Study: High match between self-reported viral load and clinic-recorded viral load in PLWH in Great Britain
According to a study published in HIV Medicine there is a high accuracy of a self-report of undetectable VL among people receiving ART in the UK.
The study took place in the United Kingdom and involved 2678 people receiving antiretroviral treatment. Over two-thirds (68%) of participants were in the MSM risk group, 68% were white and the mean age was 46 years.
All participants completed a questionnaire enquiring if their viral load was undetectable (below 50 copies/ml), detectable (above 50 copies/ml) or don’t know and were asked to report their CD4 cell level. As a result, overall match between self-reported viral load and clinic-recorded viral load was 84%.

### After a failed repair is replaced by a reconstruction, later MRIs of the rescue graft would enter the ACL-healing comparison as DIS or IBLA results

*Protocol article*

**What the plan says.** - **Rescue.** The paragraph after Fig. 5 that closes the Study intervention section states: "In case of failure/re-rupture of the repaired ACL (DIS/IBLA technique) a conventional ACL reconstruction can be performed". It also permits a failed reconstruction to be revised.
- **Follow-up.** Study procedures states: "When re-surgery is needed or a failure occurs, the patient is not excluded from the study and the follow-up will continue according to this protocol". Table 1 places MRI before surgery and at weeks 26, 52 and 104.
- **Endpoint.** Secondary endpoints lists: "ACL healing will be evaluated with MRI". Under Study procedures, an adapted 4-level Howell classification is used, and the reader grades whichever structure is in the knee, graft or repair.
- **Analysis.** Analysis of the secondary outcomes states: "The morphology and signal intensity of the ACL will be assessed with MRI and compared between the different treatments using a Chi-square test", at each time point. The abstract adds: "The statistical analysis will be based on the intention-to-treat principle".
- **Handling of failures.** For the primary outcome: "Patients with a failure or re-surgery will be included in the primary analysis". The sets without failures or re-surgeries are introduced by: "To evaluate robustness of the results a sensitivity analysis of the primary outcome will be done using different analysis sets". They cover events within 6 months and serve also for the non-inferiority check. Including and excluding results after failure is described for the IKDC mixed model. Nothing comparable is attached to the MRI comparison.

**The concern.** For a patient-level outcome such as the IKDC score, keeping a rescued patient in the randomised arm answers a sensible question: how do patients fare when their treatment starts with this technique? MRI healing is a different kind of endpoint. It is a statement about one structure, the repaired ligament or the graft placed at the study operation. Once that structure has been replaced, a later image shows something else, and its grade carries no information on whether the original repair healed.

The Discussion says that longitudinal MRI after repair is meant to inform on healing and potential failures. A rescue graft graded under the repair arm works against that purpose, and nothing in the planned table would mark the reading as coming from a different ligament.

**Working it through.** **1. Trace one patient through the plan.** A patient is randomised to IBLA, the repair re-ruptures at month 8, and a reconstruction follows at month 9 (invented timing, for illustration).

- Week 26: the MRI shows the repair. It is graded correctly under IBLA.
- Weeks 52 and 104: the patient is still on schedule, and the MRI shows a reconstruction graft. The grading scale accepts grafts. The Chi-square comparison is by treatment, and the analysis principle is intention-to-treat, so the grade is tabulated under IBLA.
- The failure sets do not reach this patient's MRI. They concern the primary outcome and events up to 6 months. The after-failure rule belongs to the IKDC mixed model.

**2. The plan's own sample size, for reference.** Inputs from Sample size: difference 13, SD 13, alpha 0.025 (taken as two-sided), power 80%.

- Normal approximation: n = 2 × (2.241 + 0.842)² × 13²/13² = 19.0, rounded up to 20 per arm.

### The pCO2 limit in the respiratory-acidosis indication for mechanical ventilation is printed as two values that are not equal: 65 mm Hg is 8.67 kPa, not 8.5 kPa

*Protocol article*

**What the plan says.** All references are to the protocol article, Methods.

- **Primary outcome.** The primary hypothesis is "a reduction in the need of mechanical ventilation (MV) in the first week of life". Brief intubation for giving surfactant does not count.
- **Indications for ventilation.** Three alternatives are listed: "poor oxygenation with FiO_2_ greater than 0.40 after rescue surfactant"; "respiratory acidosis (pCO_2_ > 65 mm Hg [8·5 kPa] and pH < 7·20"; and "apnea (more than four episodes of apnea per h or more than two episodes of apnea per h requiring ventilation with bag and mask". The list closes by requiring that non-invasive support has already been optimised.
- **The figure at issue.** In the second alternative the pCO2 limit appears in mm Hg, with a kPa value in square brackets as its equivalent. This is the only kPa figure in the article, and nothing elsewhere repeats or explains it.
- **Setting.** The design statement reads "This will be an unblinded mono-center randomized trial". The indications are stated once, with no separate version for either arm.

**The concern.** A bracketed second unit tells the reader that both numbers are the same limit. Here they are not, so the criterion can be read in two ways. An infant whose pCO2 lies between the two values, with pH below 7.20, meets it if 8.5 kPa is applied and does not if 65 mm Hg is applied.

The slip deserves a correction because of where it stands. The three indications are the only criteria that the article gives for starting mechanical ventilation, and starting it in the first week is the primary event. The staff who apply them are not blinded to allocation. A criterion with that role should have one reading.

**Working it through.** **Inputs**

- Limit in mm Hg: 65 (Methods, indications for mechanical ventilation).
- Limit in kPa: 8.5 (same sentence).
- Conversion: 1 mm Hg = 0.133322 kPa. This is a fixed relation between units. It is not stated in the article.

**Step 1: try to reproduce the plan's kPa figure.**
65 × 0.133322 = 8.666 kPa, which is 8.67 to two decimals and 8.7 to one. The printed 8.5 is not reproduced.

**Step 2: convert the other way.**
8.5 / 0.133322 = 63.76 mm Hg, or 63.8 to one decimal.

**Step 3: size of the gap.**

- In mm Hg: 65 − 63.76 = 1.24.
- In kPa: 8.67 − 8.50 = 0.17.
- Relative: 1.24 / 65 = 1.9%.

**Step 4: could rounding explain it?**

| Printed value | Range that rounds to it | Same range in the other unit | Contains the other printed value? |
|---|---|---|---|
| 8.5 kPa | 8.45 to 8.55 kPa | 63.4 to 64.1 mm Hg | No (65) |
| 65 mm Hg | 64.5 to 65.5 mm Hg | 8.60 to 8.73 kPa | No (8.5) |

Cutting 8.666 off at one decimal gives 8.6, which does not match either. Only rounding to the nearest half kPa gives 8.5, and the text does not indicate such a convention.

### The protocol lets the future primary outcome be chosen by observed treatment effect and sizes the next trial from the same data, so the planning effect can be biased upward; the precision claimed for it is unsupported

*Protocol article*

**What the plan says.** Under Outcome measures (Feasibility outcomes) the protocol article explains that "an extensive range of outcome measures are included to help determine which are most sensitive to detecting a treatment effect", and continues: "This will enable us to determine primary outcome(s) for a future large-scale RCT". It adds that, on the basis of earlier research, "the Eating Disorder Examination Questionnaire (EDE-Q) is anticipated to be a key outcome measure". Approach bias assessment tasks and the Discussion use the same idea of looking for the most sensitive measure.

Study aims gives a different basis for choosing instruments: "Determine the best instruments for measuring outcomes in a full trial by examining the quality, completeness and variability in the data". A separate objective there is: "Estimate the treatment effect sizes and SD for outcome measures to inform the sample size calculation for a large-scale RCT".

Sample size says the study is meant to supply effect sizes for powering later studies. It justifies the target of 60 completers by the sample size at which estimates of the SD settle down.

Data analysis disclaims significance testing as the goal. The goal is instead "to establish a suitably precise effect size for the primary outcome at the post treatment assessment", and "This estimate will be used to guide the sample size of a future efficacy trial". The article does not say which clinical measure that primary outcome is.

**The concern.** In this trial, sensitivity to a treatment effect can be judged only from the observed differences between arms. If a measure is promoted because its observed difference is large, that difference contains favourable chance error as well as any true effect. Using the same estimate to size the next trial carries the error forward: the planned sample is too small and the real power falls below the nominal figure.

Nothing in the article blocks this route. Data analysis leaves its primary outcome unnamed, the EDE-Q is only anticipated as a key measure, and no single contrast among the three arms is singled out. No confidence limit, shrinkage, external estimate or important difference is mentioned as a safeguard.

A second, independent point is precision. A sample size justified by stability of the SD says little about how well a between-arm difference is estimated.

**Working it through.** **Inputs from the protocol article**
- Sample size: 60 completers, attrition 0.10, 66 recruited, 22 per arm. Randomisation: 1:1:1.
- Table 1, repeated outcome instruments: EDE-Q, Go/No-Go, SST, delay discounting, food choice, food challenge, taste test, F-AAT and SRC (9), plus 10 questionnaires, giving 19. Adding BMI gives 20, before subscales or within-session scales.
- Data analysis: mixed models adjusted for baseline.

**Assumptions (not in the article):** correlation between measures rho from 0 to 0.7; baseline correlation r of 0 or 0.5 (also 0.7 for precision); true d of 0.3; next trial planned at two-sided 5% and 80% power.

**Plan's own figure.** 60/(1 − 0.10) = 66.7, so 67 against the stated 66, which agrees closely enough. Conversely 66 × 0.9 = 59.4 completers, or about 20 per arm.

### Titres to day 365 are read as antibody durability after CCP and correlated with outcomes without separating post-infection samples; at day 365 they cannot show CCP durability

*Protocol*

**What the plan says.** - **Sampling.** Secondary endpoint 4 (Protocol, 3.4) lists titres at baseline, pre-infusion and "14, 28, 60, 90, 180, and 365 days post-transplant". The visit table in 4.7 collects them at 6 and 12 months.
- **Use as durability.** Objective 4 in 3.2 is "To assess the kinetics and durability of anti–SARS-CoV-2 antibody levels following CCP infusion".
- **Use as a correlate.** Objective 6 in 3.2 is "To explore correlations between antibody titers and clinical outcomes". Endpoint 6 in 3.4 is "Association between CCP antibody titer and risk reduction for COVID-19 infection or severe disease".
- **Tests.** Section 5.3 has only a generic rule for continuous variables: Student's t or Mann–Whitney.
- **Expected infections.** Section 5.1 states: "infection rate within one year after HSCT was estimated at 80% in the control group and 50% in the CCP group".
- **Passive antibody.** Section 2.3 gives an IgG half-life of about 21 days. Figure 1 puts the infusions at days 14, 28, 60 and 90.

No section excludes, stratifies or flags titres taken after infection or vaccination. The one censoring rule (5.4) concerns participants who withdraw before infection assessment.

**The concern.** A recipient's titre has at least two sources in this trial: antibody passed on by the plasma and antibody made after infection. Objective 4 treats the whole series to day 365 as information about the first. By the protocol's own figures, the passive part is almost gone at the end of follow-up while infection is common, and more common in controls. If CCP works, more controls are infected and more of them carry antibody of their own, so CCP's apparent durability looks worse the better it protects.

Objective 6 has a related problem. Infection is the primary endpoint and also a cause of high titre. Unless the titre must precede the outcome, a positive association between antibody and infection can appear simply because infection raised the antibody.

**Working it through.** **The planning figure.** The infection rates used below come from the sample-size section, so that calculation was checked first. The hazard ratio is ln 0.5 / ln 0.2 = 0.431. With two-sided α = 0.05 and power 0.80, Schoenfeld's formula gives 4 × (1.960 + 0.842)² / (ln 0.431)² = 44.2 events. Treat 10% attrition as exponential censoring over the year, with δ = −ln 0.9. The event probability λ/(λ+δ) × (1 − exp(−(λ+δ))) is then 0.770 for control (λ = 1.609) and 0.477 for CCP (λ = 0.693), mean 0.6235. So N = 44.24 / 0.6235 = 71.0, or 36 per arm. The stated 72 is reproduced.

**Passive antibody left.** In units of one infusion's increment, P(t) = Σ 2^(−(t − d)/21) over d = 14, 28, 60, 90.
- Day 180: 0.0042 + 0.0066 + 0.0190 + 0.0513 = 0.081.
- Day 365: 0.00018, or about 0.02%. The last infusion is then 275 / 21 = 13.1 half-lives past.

Viral load is a key factor not only used to monitor the health of people living with HIV but also, according to several major studies, associated with infectiousness.
“The accuracy of reporting an undetectable VL [viral load] by HIV-positive individuals on ART is directly relevant to their HIV-negative sexual partners, if the HIV-positive partner’s VL influences decision-making around condom use,” comment the authors. “The high level of accuracy of a self-reported undetectable viral load is encouraging, as this implies that decisions to have condomless sex on this basis will generally be well informed,” researchers stated.